THE PRACTICE of clinical medicine has been subject throughout its history to the influences of clinical myths. These myths consist of clinical principles and practices which although seemingly rational at their inception, even proven "true" according to existent criteria, nevertheless, were proven subsequently in the test of time and clinical experience to be worthless or even harmful.1,2
Clinical psychiatry seems even more than other specialties to be vulnerable to the formation of clinical myths due to vexing problems of control and validation in psychiatric research. These myths take the form of unproven assertions about practice which erroneously have become regarded as clinical facts. They are, essentially, empirical propositions never put to the test.3 At least once each decade psychiatry should reexamine its premises, theories, and practices to decide which to retain and which to discard. Particularly insidious are those myths which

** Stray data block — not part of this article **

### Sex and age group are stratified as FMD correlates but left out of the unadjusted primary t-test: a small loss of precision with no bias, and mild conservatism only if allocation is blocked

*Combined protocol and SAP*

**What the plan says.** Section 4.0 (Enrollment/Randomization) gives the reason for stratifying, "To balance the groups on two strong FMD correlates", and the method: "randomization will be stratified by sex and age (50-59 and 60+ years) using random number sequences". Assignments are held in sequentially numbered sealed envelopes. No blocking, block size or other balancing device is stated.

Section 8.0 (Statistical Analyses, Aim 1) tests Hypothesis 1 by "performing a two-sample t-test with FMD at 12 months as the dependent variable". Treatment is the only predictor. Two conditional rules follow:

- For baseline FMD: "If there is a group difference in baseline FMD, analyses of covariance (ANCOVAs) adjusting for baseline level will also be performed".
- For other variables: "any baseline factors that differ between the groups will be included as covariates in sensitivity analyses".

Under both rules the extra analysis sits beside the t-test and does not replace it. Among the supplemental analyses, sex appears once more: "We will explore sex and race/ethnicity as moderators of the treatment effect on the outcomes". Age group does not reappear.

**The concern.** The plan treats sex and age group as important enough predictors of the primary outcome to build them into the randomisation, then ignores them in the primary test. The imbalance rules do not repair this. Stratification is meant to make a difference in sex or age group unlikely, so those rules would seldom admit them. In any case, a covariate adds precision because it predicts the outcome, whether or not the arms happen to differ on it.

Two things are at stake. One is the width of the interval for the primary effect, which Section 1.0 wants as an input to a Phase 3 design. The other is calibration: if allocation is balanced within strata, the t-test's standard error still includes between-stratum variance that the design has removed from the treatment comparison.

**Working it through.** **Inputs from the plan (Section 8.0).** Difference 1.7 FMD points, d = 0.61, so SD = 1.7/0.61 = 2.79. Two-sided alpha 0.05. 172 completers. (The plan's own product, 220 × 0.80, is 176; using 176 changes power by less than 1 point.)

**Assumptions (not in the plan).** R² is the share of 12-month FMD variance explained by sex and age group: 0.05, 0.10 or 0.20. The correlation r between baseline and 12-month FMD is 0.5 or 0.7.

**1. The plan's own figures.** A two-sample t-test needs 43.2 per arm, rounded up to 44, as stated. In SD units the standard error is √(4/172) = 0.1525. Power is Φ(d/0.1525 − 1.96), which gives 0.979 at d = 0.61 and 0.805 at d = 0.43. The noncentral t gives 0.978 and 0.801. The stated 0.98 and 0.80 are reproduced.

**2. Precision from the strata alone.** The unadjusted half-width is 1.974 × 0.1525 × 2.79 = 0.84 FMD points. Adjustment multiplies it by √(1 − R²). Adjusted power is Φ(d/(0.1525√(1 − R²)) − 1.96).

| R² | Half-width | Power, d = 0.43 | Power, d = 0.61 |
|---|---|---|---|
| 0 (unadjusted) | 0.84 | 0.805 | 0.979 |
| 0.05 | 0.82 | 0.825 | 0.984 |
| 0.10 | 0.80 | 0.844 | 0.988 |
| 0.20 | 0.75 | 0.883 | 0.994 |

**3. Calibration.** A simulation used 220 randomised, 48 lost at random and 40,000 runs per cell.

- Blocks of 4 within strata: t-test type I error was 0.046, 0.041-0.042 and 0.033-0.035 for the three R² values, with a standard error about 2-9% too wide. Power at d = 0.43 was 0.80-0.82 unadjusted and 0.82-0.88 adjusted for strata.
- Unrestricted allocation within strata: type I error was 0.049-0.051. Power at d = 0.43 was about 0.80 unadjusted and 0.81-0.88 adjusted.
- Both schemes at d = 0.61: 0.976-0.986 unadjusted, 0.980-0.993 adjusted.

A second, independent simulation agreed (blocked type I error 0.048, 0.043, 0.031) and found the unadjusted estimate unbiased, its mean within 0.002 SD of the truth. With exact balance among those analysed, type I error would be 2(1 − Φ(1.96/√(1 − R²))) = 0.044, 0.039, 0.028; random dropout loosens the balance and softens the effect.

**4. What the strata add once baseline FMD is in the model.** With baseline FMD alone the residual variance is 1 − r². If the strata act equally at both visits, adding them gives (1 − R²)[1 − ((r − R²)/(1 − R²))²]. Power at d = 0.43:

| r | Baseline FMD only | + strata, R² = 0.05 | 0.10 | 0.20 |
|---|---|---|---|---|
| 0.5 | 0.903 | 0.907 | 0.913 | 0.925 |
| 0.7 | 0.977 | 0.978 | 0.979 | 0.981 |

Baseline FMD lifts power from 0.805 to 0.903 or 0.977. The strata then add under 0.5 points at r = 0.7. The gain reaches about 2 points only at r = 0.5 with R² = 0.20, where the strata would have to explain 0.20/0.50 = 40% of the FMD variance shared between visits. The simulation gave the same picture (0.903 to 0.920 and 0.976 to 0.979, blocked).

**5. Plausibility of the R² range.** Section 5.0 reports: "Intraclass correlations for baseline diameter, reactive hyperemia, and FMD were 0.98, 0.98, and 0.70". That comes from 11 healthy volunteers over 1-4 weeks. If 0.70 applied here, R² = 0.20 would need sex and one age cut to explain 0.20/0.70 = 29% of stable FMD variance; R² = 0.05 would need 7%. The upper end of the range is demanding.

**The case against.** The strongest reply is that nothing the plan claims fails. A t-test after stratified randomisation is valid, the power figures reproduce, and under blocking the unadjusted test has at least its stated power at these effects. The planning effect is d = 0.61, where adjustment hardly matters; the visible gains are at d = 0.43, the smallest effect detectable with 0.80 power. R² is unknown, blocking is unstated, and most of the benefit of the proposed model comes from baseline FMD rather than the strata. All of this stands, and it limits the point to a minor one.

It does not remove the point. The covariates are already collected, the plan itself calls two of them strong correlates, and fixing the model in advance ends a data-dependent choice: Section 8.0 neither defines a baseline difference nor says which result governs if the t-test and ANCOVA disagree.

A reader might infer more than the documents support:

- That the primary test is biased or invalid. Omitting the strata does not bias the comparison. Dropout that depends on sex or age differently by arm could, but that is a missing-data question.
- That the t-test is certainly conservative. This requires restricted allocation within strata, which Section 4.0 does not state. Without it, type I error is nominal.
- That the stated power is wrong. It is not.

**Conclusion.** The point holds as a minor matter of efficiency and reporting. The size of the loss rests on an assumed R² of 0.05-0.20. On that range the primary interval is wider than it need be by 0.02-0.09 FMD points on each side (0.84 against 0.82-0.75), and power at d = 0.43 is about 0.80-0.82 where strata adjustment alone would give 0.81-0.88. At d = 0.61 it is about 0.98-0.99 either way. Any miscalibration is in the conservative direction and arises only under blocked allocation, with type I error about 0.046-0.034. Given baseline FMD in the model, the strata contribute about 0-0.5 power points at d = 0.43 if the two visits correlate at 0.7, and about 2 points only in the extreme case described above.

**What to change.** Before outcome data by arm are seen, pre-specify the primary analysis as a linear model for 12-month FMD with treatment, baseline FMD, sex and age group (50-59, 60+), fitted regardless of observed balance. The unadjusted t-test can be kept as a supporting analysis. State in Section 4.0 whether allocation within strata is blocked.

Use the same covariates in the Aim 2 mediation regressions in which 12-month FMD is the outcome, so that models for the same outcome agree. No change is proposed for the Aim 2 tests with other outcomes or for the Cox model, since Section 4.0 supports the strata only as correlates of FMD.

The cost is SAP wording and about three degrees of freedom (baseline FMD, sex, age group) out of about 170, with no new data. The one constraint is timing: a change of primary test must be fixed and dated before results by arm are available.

FIERMAN LB. Myths in the Practice Of Psychotherapy. Arch Gen Psychiatry. 1965;12(4):408–414. doi:10.1001/archpsyc.1965.01720340080012
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